The Lost Generation returns.
In 1925, desperately ambitious Ernest Hemingway found the subject for his first novel in the antics of the hard-drinking, bed-hopping companions who accompanied him to a bull-fighting festival in Pamplona, Spain. Working feverishly, and with malice, Hemingway immortalized the misbehaving bunch in The Sun Also Rises, the novel that made him a literary star, acclaimed for the “terse innovative prose” that seemed stunningly modern. Journalist Blume (Julia and the Art of Practical Travel, 2015, etc.) offers a brisk rendering of a familiar Lost Generation story featuring its most colorful protagonist: Hemingway comes to Paris with his young wife, Hadley, who loses his manuscript on a train. During that time, Hemingway met Ezra Pound, Gertrude Stein, Ford Madox Ford, Robert McAlmon, and Harold Loeb, most of whom he came to despise. F. Scott Fitzgerald, already famous, encouraged Hemingway and connected him with Max Perkins at Scribner’s, who edited, published, and aggressively marketed The Sun Also Rises. Hemingway had an affair with the predatory Pauline Pfeiffer, which ended his marriage, and he defiantly created his image as a tough man, hunter, boxer, and predator. “Hemingway had a little bit of poison for everyone,” writes Blume, “and he was becoming quite adept at co-opting the lives and vulnerabilities of others as grist for his literary mill.” Of all those behaving badly, surely he was the worst, betraying his wife and many who mistakenly thought they were his friends. He wounded Sherwood Anderson by publishing a vicious parody of his work and responding to Anderson’s pain with a pretentious, patronizing letter. Hemingway, Anderson and Stein agreed, was an “ungrateful protégé.” Blume brings in some fresh material drawn from two interviews with Patrick Hemingway and with descendants of some Lost Generation figures, but most material comes from memoirs, biographies, and letters that have informed many other narratives.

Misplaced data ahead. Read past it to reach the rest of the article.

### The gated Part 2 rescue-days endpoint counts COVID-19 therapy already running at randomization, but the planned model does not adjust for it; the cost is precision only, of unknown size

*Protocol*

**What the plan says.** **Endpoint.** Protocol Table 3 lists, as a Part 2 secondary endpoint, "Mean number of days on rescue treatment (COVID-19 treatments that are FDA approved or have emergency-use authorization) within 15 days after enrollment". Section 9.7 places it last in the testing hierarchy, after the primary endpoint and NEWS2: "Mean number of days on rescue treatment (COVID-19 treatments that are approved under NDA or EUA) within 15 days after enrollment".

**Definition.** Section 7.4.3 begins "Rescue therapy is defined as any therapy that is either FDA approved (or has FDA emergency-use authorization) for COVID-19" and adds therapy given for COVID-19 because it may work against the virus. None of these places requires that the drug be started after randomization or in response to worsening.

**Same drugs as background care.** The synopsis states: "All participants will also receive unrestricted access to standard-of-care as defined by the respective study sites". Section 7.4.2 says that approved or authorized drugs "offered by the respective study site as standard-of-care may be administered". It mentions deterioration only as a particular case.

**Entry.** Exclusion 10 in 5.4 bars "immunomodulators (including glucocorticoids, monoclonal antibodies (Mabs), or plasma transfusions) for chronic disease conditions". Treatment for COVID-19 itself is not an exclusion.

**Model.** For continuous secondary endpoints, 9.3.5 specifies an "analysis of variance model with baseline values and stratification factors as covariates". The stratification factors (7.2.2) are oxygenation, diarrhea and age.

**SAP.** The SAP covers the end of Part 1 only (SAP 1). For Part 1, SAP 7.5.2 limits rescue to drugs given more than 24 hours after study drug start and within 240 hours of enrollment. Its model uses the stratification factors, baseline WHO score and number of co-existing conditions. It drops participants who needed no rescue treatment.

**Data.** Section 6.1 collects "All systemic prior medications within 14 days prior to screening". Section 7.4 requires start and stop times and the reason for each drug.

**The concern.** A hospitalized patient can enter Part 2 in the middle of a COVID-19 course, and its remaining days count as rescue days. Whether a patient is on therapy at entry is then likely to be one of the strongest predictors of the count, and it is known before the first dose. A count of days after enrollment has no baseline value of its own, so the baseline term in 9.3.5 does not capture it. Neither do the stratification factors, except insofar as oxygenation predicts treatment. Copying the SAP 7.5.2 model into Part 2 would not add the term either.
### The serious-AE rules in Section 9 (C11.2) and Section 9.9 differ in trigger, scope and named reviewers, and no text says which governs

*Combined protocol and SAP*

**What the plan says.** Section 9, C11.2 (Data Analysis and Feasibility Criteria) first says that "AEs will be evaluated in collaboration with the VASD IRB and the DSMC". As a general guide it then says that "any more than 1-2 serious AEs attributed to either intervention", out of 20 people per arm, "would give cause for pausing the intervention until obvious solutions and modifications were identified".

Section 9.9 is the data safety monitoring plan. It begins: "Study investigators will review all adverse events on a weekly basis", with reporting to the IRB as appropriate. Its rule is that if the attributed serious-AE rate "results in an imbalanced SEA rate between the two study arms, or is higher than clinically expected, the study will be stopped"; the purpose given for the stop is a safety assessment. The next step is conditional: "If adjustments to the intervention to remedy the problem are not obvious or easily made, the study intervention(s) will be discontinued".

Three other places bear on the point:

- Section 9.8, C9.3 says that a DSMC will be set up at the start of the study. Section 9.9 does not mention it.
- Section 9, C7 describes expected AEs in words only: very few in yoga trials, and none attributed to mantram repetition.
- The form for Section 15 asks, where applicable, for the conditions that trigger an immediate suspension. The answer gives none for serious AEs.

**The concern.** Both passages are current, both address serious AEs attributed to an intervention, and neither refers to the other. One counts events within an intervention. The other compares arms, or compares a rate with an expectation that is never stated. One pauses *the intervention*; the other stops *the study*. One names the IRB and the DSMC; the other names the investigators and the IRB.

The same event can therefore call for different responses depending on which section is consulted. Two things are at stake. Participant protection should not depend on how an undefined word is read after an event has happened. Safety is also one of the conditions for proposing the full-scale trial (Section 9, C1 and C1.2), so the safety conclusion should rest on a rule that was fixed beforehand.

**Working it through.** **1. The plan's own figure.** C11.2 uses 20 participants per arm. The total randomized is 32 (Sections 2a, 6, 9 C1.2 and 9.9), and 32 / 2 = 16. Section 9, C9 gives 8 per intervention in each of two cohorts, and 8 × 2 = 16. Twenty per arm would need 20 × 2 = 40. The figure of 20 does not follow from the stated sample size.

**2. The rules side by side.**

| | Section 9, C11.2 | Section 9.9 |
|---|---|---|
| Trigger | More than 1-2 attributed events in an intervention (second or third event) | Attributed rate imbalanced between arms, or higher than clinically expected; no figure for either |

Though not groundbreaking, Blume’s reimagining of 1920s Paris and its scandalous denizens is vivid, spirited, and absorbing.